Category Archives: seeds

Back to Botany And Back to Basics. Seeds and Weeds.

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A self seeded common weed patch in my real rock garden.

At the beginning of 2014 I set myself a target to learn more about botany and identification. In order to do this in a more creative way I signed up to a botanical illustration course at Kew Gardens in London but have not completed as many drawings as I would have liked. However, I have managed to identify some key wild flowers and shrubs at Navasola  but decided to try and see what seeded itself most easily when I prepared a patch of soil on my real rock garden. It has come up with a vivid green and grassy presence and below are some of the cheeky  common garden wild flowers or weeds that have self seeded there this Spring. I now know more about my friends and foes in the garden areas of our really wild finca and will keep watching this spot.

One lone Spring candytuft.
One lone Spring candytuft.

These have  also tested my botanical skills as some are so common and not in our Mediterranean Book of Wild Flowers. Thanks to other blogs such as Tramp in the Woods I have been able to identify the Common Fumitory and our dead nettle which is slightly different with leaves clasping close to the stem; a Hen Bit dead nettle. I have also sent everyone crazy on two different small white flowers. Our friend and ecologist  has helped but we are still struggling on the exact species. But although both small and white there is a big difference between the two; one in the Campion family and the other in Cress was our latest judgement! Small things to make me wonder and wander around looking for and looking at!

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Common Fumitory Fumitory common – fumaria officinalis  11 more in med book p.306
Hen bit dead nettle Lamium amplexicaule clasping close to stem leaves - 4 more varieties in Med book p. 1478
Hen bit dead nettle Lamium amplexicaule clasping close to stem leaves – 4 more varieties in Med book p. 1478
A self seeding weed pot. Bill and Ben , flowerpot men and weeeeed!
A self seeding weed pot. Bill and Ben , flowerpot men and weeeeed! A small  white cress and some euphorbia.
Common chickweed?
Small and white. Common chickweed? In the real rock garden!
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Feed the World with small scale farming: Cultivando Biodiversidad: Red Andaluza de Semillas: Seed biodiversity .

We spent some interesting hours at this Seed Network Fair in one of the nearby towns in the Sierra Aracena. There was an exchange of seeds by various people or collectives that are trying to cultivate organically or here in Spain ‘ ecologica’ or ‘ bio’. We were able to visit  a plot of land that had been an abandoned ‘huerta’ outside the smaller village of Las Chinas. The aim of this collective was to cultivate organically and to be able to use abandoned land. The collective was called ‘sin tierra’ without land. It was great to see the young people involved in horticulture and we saw the most amazing sized tomato too! We have now bought some very tasty veg from them. Am not sure how my own attempt at self sufficiency will go and maybe it is better to support other projects and help people make a living out of growing on a small scale.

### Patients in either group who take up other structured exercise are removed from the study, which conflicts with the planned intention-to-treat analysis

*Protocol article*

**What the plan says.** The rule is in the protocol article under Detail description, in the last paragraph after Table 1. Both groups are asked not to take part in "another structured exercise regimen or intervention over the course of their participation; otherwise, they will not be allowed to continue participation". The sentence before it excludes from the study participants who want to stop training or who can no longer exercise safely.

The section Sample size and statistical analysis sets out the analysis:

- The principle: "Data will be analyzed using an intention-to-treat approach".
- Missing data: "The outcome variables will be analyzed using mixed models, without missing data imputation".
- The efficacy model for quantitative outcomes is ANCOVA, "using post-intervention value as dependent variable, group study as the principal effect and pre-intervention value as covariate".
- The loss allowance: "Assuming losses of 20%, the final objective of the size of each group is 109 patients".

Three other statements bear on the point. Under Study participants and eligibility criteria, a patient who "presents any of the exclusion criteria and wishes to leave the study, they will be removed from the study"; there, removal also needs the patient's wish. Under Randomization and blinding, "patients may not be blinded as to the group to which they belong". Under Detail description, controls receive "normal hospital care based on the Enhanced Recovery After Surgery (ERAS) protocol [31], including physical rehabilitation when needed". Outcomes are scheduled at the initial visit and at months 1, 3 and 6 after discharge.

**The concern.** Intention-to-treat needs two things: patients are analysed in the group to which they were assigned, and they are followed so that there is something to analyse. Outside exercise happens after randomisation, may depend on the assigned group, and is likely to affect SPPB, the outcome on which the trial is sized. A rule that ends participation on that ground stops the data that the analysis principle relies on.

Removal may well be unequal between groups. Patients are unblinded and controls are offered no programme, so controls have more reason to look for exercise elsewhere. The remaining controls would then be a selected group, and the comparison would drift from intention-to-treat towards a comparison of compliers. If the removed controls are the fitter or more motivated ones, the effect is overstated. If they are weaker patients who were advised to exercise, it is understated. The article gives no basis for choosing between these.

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The seed exchange stall at the Andalucia seed network Fair
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The stall of the collective Sin Tierra

There was also a stall about permaculture in the Sierra Aracena and some very tasty apple juice was being shared from a wooden press.  image I struggled with my Spanish but attended some talks on how to conserve seeds and preservation of fruit and vegetable. Speaking to Trini who was giving some of these talks and who runs a very successful Eco Finca it was clear she also meant the biodiversity of flowers and all kinds of cultivating. She felt that monoculture can damage the environment. Is there hope for more small scale farming and the ability to support the natural world along with feeding the billions of human mouths. One of the food myths on the BBC web site from the UN was that large agribusiness was the way forward for the future. The suggestion was that small scale farmers are major producers of food to feed the world already and that biodiversity of the natural world can be supported by this type of farming.